Last week  I did learn the hard way that despite how useful they are, lasers are unforgiving when you treat them badly. Mine was faithfully stuck via magnet mount to a beam in my kitchen renovation in Park Slope when someone (who will remain Nameless….) knocked it off while we were putting insulation in between joists. 8′ fall down to the floor and voila! It’s out of level 1 inch per 4 feet now.

Since we were about to install the ceiling framing and I needed a level reference I had to improvise quickly. I managed to set up the laser so it would project a beam across the room and I very carefully shimmed the bracket while manually checking the level with a a spirit level. It wasn’t as perfect as I would have liked, but it was better than buying a new laser (and trying to remember what I did with strings….)

Anyway – it went off to PLS today via next day air. Hopefully we’ll have it back before we have to put up the cabinets.


Tools – the Basics

Posted: December 5th, 2009 | Author: | Filed under: Blog | Tags: | Comments Off on Tools – the Basics

I started to build my tool collection when I first returned to NYC in 1998 after a few years on the road with circuses. I had learned to build while working with circuses so my first purchases were of the tools that I had found the most useful while on the road. This is what for me is the basic kit. I bring these tools everywhere – to any jobsite no matter what I think I’ll be doing. With these you can improvise & make nearly anything:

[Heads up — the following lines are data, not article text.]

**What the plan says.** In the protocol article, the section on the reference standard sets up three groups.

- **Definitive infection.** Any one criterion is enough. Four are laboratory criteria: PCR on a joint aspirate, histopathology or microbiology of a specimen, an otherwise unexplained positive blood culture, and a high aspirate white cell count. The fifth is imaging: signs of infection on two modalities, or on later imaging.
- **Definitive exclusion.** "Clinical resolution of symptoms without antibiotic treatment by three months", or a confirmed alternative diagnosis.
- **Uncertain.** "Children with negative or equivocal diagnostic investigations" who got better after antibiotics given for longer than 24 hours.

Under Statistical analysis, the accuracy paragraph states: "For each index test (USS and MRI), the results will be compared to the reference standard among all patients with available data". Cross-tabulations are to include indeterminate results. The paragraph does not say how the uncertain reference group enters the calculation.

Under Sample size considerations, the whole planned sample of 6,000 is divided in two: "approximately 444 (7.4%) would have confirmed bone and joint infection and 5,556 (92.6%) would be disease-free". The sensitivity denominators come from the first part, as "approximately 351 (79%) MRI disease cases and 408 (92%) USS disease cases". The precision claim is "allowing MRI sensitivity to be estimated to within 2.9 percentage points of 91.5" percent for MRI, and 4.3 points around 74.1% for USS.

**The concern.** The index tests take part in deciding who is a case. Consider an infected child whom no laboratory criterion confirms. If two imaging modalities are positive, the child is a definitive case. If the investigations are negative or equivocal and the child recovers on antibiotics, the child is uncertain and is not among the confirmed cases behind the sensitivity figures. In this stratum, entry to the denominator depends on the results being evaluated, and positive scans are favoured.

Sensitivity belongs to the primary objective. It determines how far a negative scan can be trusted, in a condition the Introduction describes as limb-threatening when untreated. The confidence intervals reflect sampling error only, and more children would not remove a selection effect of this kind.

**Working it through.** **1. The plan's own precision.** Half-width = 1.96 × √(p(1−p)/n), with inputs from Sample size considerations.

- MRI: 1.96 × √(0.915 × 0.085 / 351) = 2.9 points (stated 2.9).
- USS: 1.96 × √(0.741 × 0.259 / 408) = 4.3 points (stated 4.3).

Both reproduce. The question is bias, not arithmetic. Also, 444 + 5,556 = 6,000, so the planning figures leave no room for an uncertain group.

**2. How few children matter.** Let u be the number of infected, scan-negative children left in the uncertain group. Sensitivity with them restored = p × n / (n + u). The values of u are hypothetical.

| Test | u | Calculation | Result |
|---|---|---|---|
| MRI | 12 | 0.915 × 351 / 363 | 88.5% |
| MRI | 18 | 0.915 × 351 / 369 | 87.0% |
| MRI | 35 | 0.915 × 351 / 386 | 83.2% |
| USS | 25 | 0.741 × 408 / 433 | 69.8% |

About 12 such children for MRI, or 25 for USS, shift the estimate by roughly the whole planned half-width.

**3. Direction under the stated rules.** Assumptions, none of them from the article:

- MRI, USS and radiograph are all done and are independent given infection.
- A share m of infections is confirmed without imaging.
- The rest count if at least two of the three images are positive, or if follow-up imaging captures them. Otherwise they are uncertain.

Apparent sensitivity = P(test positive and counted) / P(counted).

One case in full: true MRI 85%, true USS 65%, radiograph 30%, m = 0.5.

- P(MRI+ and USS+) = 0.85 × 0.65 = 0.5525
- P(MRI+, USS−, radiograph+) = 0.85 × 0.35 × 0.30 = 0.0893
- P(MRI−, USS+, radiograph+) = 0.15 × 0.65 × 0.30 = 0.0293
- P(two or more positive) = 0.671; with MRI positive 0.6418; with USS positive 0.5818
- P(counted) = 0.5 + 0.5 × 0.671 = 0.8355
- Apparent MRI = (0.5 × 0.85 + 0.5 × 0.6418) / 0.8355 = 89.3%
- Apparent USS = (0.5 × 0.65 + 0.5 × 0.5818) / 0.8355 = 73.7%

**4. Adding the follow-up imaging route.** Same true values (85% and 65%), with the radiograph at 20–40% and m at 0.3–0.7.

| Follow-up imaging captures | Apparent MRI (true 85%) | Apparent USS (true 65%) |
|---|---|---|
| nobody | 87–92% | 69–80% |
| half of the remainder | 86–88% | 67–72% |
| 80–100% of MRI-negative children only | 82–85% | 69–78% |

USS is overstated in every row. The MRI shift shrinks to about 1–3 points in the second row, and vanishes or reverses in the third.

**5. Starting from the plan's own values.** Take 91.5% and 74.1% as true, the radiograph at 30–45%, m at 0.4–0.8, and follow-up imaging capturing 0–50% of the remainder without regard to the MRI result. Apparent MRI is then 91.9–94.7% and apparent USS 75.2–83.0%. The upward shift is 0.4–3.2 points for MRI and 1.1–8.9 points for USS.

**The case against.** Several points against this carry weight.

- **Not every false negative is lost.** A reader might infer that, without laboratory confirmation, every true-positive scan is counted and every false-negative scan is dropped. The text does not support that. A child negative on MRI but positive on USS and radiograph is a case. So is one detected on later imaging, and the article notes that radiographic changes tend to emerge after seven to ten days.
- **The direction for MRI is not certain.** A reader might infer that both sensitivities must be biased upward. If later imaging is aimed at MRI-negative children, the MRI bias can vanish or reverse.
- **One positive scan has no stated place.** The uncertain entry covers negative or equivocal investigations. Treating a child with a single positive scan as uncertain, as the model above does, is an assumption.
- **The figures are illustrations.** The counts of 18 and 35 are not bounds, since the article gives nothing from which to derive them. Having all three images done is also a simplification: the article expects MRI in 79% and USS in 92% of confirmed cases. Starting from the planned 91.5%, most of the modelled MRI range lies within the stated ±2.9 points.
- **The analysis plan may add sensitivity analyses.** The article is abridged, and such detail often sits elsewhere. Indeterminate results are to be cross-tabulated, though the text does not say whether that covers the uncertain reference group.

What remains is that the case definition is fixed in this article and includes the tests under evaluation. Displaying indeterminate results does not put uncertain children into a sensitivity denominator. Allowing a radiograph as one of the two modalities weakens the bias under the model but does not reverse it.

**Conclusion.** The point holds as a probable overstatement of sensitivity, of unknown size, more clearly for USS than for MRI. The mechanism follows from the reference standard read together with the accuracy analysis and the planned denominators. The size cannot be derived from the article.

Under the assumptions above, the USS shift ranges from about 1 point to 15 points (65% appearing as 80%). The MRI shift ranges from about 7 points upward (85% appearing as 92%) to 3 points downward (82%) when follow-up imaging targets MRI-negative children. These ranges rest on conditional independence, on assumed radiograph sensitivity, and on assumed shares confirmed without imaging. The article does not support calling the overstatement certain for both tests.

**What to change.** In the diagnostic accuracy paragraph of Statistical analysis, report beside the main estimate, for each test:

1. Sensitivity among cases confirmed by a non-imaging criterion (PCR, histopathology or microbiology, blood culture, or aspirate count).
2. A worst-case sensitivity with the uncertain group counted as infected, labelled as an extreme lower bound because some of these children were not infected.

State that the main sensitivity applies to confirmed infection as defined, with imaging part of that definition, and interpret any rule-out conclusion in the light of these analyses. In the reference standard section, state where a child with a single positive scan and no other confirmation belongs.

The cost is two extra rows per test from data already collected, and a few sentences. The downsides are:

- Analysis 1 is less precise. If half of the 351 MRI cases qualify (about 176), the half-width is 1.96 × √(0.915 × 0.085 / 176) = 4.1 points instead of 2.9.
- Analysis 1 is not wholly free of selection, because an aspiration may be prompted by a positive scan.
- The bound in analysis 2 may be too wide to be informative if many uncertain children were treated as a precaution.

Hammer
Cordless drill (DeWalt 12v)
Bosch Jigsaw
Combination Square
Tape Measure
Utility Knife
Drill Bit set
Phillips driver with countersink combination
Pliers w/wire cutter
10-in-one screwdriver set

Minus the Bosch, this list is what I like carpenters to bring to my job sites. Anything less and they will be using tools you may need (sharing a cordless drill or tape measure is insane), and anything else is a bonus.


Best Made Axes

Posted: November 30th, 2009 | Author: | Filed under: Blog | Tags: | Comments Off on Best Made Axes

Best Made Axe

If I needed an axe, I’d get one of these from Best Made Co.

(via Made in England)


Wood Love from Maine

Posted: November 9th, 2009 | Author: | Filed under: Blog | Tags: , , | Comments Off on Wood Love from Maine

About six years ago a friend bought me my first japanese pullsaw from the Shelter Institute in Woolwich, Maine. I had forgotten the name of the place until recently but I have not lost my weakness for the lusty wood-love of this Timber Framing school. You can tell from their tool selection. This little item is a Starrett stair marking guage (ah Starrett…)

starrett111


New Levels!

Posted: November 9th, 2009 | Author: | Filed under: Blog | Tags: | Comments Off on New Levels!

I love to get new tools, and wish I could do it more often. Last month though, I did my part for the economy & bought myself a beautiful new set of Stabila Levels. Not cheap but not having to worry about the accuracy of levels is priceless….stabila-mason-levels-1


Space Tools

Posted: May 27th, 2009 | Author: | Filed under: Blog | Tags: , | Comments Off on Space Tools

nasa-space-tools-front

These tools were designed for repairs to the Hubble Telescope. Boy I wish I could play with them…